Reding slams US over data privacy
Justice commissioner Viviane Reding on Monday criticised the US for lacking interest and not having yet appointed a proper negotiator on an over-arching data protection agreement with the EU. Her words came as the bloc's own data protection supervisor slammed the EU internal security strategy for being unclear about privacy.
"From the outset, we have noted an apparent lack of interest on the US side to talk seriously about data protection," Ms Reding said in a statement, two weeks after holding talks with US attorney general Eric Holder and interior minister Janet Napolitano.
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She said that the US is interested in negotiations on specific data-sharing deals with Europe, but that there was less movement on the over-arching data protection agreement she had the mandate to negotiate.
"They have not even appointed a negotiator," Ms Reding pointed out, adding she "expects" the telephone number of the negotiator before the end of the year.
The over-arching agreement is somewhat of a nightmare for the US administration, as the American legal system in the area of data protection is much more sectoral than in Europe. One of the conditions, however, of the European Parliament to approve further deals with the US on data transfers, is to have such a principled agreement in place.
The EU legislature in February vetoed a data sharing agreement allowing US anti-terrorism investigators to tap on bank transfer information. When further protections were added to the so-called Swift deal, such as an EU supervisor sitting in Washington and checking that no abuse occurs, MEPs approved the second version, which became operational on 1 August.
Washington has meanwhile started talks on renewing an existing "Passenger Name Records" agreement, which obliges airlines to inform US authorities 72 hours before departure all the details of their passengers. If someone is on a terrorist watch list or a suspect of "serious cross-border crime", that person is not allowed to board and can be arrested.
But information is also used to see who is sharing a phone number or the same credit card with someone who is watch-listed, which broadens the use of data more than the European Parliament would like.
US authorities claim that over 3,000 positive hits were made since 2007 by using PNR data to identify people "connected to terrorism, drug trafficking, human trafficking and to dismantle child pornography rings."
They also maintain that no data mining is being done to randomly check for people or that any meal preferences are used to do racial or religious profiling.
But as US cables published by WikiLeaks reveal, Washington has several parallel data sharing agreements - mostly signed on a bilateral level with European governments - which can land them the same results if an EU-wide deal fails.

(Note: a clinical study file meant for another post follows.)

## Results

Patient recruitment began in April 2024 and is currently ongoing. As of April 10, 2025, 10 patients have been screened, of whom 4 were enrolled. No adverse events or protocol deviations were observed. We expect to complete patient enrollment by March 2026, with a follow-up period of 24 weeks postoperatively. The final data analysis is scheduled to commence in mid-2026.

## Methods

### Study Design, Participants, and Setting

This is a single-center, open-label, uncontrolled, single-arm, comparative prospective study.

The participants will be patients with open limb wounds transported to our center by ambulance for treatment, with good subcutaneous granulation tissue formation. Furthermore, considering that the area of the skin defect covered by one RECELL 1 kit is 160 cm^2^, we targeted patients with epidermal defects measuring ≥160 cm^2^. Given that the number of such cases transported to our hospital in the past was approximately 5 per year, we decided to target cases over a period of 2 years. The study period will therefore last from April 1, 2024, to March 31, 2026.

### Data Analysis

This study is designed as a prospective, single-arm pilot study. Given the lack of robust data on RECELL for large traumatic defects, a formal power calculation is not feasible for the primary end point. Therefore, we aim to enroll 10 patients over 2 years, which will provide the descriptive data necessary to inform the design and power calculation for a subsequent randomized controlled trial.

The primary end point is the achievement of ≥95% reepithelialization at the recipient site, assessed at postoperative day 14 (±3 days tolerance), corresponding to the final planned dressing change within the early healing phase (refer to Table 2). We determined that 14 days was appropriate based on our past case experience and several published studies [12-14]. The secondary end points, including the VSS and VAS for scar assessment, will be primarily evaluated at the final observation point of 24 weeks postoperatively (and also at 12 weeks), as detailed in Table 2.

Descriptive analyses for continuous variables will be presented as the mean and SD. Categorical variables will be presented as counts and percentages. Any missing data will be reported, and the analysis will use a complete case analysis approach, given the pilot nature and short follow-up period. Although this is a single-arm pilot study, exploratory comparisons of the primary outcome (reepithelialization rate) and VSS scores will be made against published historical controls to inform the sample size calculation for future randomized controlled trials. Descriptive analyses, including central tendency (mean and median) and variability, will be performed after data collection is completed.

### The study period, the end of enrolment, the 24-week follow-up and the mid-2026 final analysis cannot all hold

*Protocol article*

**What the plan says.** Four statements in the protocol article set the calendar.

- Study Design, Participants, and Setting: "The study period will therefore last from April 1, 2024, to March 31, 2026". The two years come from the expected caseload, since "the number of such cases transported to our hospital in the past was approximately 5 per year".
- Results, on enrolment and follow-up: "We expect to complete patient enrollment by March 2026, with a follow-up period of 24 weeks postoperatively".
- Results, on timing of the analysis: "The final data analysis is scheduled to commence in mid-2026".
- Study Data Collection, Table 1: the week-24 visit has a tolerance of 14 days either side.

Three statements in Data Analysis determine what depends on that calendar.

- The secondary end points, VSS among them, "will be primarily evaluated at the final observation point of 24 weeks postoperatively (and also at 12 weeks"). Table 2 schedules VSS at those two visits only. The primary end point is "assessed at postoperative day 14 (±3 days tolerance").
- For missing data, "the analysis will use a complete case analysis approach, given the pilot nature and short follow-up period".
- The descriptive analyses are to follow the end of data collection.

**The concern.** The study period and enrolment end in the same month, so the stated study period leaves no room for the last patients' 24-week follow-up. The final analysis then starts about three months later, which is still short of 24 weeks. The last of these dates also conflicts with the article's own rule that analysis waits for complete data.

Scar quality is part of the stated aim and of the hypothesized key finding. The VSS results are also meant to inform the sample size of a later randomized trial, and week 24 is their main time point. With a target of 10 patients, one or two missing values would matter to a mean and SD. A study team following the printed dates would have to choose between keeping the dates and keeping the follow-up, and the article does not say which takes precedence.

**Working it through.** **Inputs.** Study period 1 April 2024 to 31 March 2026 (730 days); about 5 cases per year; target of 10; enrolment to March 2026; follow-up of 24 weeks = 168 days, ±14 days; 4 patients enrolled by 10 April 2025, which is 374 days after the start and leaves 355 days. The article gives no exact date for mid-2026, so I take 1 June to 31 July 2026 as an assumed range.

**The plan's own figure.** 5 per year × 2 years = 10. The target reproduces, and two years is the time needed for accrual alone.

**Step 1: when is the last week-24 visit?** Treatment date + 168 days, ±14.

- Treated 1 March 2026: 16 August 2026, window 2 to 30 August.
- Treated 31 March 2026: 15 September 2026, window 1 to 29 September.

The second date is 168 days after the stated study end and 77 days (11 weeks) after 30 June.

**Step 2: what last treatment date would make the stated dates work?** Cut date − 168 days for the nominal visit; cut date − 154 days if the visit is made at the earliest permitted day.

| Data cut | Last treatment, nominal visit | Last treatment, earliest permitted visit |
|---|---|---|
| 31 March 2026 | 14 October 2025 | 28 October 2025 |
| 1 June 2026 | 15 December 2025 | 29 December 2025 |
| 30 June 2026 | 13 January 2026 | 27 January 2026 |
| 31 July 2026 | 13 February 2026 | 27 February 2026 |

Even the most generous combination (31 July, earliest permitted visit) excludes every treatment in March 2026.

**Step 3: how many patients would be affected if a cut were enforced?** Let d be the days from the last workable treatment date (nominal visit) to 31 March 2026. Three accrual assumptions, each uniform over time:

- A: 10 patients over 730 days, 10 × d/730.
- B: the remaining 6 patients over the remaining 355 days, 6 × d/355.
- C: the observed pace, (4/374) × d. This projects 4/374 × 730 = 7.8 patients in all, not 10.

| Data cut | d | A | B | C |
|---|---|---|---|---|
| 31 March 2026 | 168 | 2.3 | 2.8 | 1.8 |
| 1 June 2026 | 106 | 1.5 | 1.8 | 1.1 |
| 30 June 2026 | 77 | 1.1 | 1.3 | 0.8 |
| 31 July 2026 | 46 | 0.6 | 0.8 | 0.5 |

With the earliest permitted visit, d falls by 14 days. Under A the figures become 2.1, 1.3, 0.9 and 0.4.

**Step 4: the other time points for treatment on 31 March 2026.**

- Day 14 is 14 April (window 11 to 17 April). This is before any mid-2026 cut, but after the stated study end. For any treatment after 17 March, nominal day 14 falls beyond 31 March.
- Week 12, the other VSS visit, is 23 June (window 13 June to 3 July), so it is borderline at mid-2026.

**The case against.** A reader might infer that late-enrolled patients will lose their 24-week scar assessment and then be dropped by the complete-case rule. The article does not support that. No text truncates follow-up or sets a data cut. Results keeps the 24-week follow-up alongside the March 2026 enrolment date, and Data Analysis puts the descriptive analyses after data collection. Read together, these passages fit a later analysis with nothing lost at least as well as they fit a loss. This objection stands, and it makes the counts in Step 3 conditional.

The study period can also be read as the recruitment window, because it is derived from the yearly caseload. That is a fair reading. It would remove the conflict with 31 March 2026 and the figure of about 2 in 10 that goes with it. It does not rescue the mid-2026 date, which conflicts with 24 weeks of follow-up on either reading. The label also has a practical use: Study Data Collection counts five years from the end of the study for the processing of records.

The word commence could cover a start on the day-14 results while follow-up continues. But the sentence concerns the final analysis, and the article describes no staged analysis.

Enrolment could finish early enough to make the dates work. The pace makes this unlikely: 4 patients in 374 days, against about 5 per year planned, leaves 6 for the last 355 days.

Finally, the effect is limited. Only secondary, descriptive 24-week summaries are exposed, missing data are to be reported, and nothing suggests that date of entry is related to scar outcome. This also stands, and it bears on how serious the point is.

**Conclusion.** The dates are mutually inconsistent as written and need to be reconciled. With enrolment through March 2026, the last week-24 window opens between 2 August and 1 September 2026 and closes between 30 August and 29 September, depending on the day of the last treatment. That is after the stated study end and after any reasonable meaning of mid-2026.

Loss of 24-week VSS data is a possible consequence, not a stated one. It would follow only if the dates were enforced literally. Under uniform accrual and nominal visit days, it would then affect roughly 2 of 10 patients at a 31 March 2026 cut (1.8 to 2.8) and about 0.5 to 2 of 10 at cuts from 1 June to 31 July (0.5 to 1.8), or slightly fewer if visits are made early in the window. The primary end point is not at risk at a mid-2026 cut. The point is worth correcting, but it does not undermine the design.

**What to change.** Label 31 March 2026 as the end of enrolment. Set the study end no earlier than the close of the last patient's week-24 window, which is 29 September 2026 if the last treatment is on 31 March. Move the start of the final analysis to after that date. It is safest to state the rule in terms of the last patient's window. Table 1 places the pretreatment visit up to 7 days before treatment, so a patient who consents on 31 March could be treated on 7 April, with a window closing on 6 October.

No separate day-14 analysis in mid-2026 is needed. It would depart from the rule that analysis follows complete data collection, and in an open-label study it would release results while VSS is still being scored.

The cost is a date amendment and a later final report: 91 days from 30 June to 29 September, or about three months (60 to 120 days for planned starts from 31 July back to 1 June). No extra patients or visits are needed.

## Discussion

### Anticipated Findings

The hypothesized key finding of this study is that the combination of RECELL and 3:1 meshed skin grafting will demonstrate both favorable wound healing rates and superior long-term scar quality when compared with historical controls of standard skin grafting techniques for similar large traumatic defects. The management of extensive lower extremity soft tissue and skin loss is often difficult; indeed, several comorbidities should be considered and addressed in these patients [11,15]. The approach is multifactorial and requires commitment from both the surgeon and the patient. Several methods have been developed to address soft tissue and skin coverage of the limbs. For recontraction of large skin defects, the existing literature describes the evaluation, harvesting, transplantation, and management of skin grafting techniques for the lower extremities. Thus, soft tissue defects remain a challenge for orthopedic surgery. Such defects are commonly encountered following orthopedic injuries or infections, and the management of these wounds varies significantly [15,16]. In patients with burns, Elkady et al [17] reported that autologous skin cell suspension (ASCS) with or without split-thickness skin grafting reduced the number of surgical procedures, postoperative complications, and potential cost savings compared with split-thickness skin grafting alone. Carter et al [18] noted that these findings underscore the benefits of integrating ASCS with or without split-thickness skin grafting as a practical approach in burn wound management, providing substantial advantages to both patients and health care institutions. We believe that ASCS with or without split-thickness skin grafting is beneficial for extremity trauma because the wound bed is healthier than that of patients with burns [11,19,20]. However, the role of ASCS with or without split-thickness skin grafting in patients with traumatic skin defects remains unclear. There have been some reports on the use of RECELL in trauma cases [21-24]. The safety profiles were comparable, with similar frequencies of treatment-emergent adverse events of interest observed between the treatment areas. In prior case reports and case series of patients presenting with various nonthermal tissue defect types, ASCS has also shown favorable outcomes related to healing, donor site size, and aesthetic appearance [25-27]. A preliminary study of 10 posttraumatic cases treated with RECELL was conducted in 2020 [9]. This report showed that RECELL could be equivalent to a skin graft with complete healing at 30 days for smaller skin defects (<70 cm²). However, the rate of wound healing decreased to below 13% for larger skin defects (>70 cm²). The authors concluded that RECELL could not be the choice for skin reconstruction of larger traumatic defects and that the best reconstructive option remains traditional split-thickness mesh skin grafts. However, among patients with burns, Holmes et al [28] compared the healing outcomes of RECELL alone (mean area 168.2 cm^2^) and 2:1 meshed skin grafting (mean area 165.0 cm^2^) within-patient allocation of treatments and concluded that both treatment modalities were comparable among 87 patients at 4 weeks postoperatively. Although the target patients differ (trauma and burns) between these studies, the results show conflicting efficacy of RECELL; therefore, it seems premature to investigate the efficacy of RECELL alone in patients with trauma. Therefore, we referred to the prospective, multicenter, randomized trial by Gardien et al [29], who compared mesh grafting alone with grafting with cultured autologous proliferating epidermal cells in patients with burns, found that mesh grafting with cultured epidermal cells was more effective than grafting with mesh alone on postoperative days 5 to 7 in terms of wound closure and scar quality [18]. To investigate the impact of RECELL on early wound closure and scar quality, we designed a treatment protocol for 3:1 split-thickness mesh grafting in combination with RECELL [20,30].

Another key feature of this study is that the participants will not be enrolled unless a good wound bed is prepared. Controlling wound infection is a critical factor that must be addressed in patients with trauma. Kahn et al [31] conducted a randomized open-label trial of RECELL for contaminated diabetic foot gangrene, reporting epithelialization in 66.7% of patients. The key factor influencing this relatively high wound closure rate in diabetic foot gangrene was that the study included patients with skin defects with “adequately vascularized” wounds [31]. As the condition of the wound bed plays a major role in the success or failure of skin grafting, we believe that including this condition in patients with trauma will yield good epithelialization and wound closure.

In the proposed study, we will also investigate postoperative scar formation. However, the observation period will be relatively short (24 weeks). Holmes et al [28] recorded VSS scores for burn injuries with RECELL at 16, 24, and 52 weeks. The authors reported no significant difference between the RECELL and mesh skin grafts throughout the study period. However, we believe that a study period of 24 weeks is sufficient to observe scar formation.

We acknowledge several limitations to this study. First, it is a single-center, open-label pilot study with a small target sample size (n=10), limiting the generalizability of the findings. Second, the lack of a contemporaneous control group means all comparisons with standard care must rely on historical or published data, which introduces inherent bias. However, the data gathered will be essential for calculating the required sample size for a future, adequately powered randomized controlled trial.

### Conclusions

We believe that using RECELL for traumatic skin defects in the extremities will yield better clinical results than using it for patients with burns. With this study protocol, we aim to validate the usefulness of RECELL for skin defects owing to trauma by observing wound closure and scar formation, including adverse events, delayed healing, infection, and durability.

The Swedish government, for instance, was outed by WikiLeaks as wanting to keep discussions about anti-terrorism data sharing with the US away from public scrutiny.
According to a cable from November 2008, officials from the Swedish Ministry of Justice and Ministry of Foreign Affairs had a "strong degree of satisfaction with current informal information sharing arrangements" with the American government. Having the deals subjected to parliamentary scrutiny could place "a wide range of law enforcement and anti-terrorism" operations in jeopardy, the Swedish officials said.
"Member states do business with the US and don't tell anyone, not even their own parliaments. So the things the European Parliament can do on PNR for instance, are marginal, because if Washington doesn't get it that way, they do it bilaterally," Dutch Liberal MEP Sophie in't Veld told this website. Ms in't Veld is the MEP in charge of drafting the Parliament's opinion on the final PNR agreement.
Meanwhile, on 17 December 2010, the European Data Protection Supervisor (EDPS) issued an opinion on the Commission's communication on the EU's Internal Security Strategy which aims at targeting the most urgent security threats facing Europe, such as organised crime, terrorism, cybercrime, the management of EU external borders and civil disasters.
Meanwhile, as Ms Reding was bashing US authorities, the EU data protection supervisor (EDPS) issued an opinion about the commission's own "internal security strategy", slamming what it called a lack of detail on how privacy will be ensured.
"In view of the potentially privacy intrusive nature of measures to be taken under the strategy, a right balance needs to be ensured between the objective of ensuring citizens' safety and the effective protection of their privacy and personal data," the EDPS said in a statement.
"The EDPS regrets that although the communication refers to privacy and data protection as fundamental rights, the EU commission does not explain how this will be ensured in practice," it noted.
In particular, the EU executive fails to address the issue of the data subjects' rights and to embed privacy options into the systems being developed - the so-called privacy by design concept.
EDPS also recommends impact assessments on the implementation of future instruments and "recalls the need for a real assessment of all existing instruments to be used in the framework of the Strategy before proposing new ones."